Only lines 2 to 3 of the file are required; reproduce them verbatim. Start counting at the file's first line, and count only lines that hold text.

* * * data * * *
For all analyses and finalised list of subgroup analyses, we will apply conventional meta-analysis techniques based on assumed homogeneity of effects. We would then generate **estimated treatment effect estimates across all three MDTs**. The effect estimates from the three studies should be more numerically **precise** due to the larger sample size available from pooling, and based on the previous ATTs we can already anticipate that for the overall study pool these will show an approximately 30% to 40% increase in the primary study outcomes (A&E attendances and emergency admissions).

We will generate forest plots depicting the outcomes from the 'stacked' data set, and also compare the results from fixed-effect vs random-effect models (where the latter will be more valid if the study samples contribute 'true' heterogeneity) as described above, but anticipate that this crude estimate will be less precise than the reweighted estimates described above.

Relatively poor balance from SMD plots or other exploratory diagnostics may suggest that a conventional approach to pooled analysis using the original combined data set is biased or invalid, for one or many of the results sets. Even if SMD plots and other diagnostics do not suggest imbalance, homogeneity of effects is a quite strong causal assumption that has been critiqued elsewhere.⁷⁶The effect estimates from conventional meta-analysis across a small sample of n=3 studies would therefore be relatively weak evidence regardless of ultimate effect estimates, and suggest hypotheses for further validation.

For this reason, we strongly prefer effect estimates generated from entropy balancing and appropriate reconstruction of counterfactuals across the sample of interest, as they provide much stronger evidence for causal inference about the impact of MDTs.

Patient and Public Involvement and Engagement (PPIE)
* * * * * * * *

We will generate forest plots depicting the outcomes from the 'stacked' data set, and also compare the results from fixed-effect vs random-effect models (where the latter will be more valid if the study samples contribute 'true' heterogeneity) as described above, but anticipate that this crude estimate will be less precise than the reweighted estimates described above.

Relatively poor balance from SMD plots or other exploratory diagnostics may suggest that a conventional approach to pooled analysis using the original combined data set is biased or invalid, for one or many of the results sets. Even if SMD plots and other diagnostics do not suggest imbalance, homogeneity of effects is a quite strong causal assumption that has been critiqued elsewhere.⁷⁶The effect estimates from conventional meta-analysis across a small sample of n=3 studies would therefore be relatively weak evidence regardless of ultimate effect estimates, and suggest hypotheses for further validation.